Family Sues DFW Airport After Kenyan Man Hanged Himself In Jail Cell
An unfortunate incident of DWI known in other States as DUI ended up with a 43-years-old Kenyan man Waweru Mwaura hanging himself with his jeans in a police cell. Mwaura was on his way home to Kenya on Nov. 30, 2018, when police at DFW Airport in Dallas Texas arrested him on a felony DWI warrant. Hours later after his arrest, Waweru hanged himself with his jeans in the Police cell. Here below is the full story and videos:
A year after a man hanged himself while in the custody of police at DFW International Airport, his family is suing the airport and claiming that officials could have done more to prevent his suicide.
Waweru Mwaura, a Kenyan immigrant, was on his way home to Kenya on Nov. 30, 2018, when police arrested him on a felony DWI warrant, according to a custodial death report filed with the Texas attorney general’s office.
Hours after his arrest, the 43-year-old hanged himself with his jeans, officials said. The Tarrant County medical examiner’s office ruled his death a suicide.
Mwaura’s family filed a federal wrongful-death lawsuit Monday against the DFW Airport Board, the airport’s Department of Public Safety, the Texas Department of Public Safety, and several named law enforcement employees at the airport. It accuses the parties of negligence while Mwaura was in their custody.
Justin Moore, the family’s attorney, said Mwaura’s sister contacted him over the summer because the family had gone many months without adequate answers from the airport.
“They need to get answers as soon as they can,” Moore told The Dallas Morning News on Tuesday, “so they can truly grieve in a manner that they feel is appropriate for them.”
An airport spokeswoman declined to comment, saying the airport doesn’t comment on personnel matters.
The state DPS issued a statement Wednesday saying the agency doesn’t comment on pending litigation.
On the day of his arrest, airport officials booked Mwaura into jail at 11:45 a.m., according to the lawsuit and police narrative. Police said Mwaura didn’t indicate he was suicidal when officials evaluated him in a screening.
Mwaura was still alive when an official checked his cell at 2:51 p.m. At 3:54 p.m., an officer found him hanging by his jeans, according to documents.
Mwaura also made multiple calls while at the jail, according to an incident report, including one 20 minutes before he was found hanging. In that call, he told someone he “was not OK and would be in jail for a long time,” according to the incident report.
The lawsuit alleges officials didn’t adequately monitor Mwaura’s cell before his death. The document points to the Texas Administrative Code, which mandates face-to-face observation of an inmate every hour — or half-hour in situations where the prisoner is potentially suicidal. In the incident report, an official confirmed that inmates are checked every 30 to 60 minutes, and that the detention officer had missed the time to check Mwaura by four minutes when he was found hanging.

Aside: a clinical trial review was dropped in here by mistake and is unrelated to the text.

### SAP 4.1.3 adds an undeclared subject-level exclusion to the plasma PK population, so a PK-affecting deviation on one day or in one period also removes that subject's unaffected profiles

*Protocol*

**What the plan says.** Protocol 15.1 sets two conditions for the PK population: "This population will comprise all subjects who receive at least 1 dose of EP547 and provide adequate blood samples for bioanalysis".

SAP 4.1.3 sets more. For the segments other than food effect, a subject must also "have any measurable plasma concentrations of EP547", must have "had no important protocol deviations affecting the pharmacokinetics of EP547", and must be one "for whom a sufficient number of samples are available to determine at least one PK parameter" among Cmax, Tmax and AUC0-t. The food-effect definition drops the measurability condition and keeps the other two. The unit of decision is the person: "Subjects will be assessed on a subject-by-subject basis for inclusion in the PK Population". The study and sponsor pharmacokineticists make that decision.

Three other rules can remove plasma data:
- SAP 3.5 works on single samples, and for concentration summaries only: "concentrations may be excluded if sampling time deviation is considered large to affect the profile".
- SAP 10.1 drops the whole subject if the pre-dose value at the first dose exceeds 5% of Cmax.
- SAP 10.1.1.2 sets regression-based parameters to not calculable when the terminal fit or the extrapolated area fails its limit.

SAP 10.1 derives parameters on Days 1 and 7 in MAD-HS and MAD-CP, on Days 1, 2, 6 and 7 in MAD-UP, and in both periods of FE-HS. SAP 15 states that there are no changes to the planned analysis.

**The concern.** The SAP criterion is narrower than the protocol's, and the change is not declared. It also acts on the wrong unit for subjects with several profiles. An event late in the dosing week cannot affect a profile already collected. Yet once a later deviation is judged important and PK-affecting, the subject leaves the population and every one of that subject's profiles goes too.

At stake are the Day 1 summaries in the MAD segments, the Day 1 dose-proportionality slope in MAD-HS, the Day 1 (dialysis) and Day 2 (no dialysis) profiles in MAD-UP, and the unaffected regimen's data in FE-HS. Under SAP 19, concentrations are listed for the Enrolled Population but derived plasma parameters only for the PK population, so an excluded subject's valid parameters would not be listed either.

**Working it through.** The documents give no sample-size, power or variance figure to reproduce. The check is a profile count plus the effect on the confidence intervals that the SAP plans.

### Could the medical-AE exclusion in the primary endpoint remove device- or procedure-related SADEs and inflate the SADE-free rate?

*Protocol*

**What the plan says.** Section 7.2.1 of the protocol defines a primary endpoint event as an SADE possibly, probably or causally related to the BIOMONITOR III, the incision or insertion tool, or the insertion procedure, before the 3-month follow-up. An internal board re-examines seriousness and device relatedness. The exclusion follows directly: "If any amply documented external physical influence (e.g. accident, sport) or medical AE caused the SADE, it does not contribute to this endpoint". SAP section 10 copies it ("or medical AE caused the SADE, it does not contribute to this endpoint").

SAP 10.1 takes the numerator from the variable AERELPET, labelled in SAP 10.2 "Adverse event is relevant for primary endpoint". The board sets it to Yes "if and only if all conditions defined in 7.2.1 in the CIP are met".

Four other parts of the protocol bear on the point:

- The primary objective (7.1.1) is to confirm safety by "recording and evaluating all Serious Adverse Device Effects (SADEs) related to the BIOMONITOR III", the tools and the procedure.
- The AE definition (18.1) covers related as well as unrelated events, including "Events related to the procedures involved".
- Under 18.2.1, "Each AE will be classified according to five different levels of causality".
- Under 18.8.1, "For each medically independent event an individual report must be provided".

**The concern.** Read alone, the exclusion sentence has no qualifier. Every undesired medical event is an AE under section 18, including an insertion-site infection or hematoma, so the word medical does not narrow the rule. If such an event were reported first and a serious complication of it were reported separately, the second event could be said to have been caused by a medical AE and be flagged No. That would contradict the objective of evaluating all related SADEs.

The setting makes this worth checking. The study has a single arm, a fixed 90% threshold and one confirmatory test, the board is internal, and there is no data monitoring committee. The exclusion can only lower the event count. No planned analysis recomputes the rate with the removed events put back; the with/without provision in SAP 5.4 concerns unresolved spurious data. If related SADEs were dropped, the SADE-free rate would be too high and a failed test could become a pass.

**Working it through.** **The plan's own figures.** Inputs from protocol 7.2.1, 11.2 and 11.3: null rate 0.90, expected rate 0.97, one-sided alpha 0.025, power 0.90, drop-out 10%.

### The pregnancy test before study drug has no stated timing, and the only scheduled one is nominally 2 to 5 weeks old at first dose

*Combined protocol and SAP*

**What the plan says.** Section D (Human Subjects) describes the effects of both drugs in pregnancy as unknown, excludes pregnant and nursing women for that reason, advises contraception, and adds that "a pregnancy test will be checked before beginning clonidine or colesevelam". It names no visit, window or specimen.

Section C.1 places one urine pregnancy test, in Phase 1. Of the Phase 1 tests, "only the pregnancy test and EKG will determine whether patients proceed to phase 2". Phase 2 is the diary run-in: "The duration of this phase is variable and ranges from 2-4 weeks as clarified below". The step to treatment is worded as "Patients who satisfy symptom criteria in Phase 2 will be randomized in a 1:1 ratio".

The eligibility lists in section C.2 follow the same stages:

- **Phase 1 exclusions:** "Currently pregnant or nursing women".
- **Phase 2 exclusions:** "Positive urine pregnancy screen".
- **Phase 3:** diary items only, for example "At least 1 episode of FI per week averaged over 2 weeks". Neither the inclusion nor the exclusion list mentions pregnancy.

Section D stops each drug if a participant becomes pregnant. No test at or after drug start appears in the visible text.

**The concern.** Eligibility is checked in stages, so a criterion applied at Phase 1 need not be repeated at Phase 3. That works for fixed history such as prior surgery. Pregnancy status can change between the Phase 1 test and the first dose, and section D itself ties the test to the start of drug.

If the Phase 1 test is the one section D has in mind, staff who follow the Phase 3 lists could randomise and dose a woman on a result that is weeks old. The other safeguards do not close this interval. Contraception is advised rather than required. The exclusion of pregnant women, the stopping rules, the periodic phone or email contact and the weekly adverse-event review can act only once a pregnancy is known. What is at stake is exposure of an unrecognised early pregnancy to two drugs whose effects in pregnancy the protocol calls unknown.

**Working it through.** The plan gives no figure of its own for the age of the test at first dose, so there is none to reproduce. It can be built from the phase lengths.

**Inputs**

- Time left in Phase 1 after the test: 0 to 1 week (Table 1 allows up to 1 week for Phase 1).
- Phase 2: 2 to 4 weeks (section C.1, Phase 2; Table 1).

Moore said a goal of the lawsuit is to confirm the facts of what happened the day Mwaura died. The attorney accused the airport of not being forthcoming with information. The family isn’t alleging foul play by officials but wants to obtain evidence such as surveillance footage to reveal the truth, Moore said.
They’re also seeking depositions from jail officials who were present at the time of Mwaura’s death.
“I think there needs to be an honest retelling of when the person who was checking on him actually checked on him, and that needs to be reflected by surveillance camera footage,” Moore said. “And until we see that, I think there’s going to be a major transparency issue from this airport.”
Mwaura initially moved to the United States for school, Moore said. During his time in Texas, he got married, but later was divorced. At the time of his death, Mwaura was heading back to Kenya to see family, Moore said.
A woman who identified herself as his former mother-in-law later told airport police that Mwaura was previously suicidal because of his divorce. He was going back to Kenya for a fresh start, she told officials.
Moore said he hasn’t seen official evidence that indicates Mwaura was suicidal in the past or at the time of his death. The family also indicated his trip to Kenya was just a visit and not permanent, he said.
The lawsuit requests a jury trial, and the family is seeking an unspecified amount in damages.
By LaVendrick Smith